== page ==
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Blog post by Veronika Mikec

We all sometimes struggle when it comes to writing – countless distractions prevent us from starting an essay that’s due in two days and cause us to lose focus once we actually decide to start writing. Other times, however, we simply lack the inspiration or creativity to even come up with a good-enough thesis statement – how are we, then, supposed to write anything at all?

While more often than not we lose hope in finding focus, there are ways to rewire your brain and make it easier on yourself in the upcoming months when tackling writing. What’s the best way to do that, you ask? By listening to music, of course! Think about the times you were feeling down and decided to put on your favourite song – remember how you immediately felt better about your situation and were able to pick yourself up? Or that one time when you decided to hit the gym, only to realise you had no motivation to get on the elliptical, let alone start lifting weights? Was it not “Eye of the Tiger” or the ever-so-famous “Gonna Fly Now” from the Rocky films that pumped you up? It’s well known that music influences our brain, and it’s no different when it comes to writing.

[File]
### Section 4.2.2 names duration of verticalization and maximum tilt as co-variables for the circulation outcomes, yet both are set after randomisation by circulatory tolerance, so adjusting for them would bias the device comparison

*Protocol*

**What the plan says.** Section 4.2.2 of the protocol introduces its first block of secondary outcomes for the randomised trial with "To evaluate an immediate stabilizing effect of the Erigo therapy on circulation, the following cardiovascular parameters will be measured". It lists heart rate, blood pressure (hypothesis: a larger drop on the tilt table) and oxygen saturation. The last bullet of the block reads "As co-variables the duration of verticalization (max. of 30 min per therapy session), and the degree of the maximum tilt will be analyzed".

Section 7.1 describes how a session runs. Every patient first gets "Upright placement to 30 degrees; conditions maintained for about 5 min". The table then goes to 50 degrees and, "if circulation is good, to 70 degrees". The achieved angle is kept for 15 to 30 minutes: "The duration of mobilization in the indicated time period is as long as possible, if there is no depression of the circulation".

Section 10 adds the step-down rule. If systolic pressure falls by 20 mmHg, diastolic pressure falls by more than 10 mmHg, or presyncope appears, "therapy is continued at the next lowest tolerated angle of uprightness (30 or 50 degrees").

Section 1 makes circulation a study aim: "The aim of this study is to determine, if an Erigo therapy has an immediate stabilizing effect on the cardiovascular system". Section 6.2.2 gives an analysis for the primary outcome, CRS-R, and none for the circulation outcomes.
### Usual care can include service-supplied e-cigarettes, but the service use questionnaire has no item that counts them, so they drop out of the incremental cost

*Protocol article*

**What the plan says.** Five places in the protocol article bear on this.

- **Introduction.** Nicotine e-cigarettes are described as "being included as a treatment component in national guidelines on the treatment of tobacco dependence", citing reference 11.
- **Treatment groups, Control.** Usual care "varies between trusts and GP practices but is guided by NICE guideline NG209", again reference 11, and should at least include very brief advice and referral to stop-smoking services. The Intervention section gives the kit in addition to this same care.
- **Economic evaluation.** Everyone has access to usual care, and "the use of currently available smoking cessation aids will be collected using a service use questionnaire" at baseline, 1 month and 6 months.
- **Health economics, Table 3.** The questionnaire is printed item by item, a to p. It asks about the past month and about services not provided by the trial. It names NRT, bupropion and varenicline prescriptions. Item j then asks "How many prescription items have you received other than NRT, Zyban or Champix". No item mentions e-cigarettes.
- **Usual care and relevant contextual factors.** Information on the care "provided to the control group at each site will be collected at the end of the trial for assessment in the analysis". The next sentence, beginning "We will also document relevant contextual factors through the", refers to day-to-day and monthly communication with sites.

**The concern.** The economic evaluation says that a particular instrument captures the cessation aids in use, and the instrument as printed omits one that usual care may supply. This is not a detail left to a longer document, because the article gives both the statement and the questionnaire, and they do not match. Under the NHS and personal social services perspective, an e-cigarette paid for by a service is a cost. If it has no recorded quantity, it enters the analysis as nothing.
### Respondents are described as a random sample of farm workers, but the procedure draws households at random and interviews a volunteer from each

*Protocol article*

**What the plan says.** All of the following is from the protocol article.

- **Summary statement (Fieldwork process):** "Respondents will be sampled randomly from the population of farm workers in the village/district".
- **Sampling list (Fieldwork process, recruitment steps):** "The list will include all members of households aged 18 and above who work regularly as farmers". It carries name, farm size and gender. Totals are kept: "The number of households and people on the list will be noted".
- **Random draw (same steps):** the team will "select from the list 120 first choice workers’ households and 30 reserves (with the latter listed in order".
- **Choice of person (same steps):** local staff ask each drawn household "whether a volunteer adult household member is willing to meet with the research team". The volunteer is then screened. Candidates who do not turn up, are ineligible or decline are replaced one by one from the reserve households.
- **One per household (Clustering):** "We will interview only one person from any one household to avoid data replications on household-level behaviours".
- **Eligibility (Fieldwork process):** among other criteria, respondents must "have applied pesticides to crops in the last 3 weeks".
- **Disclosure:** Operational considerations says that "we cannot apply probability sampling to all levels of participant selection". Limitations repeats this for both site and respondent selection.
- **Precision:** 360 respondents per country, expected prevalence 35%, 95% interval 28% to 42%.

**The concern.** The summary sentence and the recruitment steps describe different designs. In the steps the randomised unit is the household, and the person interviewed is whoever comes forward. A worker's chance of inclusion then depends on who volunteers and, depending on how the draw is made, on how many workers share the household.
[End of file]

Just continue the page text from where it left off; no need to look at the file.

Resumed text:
What kind of songs should you listen to, then? This depends entirely on you.

When you’re feeling stuck, think about the soundtrack of the story you’re writing – perhaps an upbeat rhythm will help you put yourself in the shoes of your action-filled story’s heroic protagonist? Or maybe Taylor Swift’s “Love Story” will inspire you to write a romance for the ages?
This same technique can be applied when writing non-fiction, too – who says academic articles or university essays don’t have a soundtrack of their own? If you ever find yourself writing a speech for your seven-minute appearance at the debate this year, put on some inspirational tunes (which you can easily look up on YouTube), and get ready to wow the crowd.

Here’s a list of ten songs to listen to when writing:

  • “The Funeral” by Band of Horses
  • “Girls” by girl in red (Yup, all lowercase letters!)
  • “Love Is All Around” by Wet Wet Wet
  • “There Is a Light That Never Goes Out” by The Smiths
  • “Human” by The Killers
  • “Whole Again” by Atomic Kitten
  • “Yellow” by Coldplay
  • “Don’t Dream It’s Over” by Crowded House
  • “Break My Stride” by Matthew Wilder
  • “Suddenly I See” by KT Tunstall

However, some of you may feel distracted when listening to songs with lyrics. So, instead of jamming out to your favourite hits, play a soundtrack from your favourite films to listen to when writing! My personal favourite is the one used in The Lord of the Rings trilogy – it features a number of different songs that are perfect to get those creative juices flowing.

Again – it all depends on the kind of story or essay you’re trying to write. I’ll tell you one thing, though – writing this short little piece was much easier while listening to Lil Nas X’s “Old Town Road” (the Billy Ray Cyrus remixed version, obviously).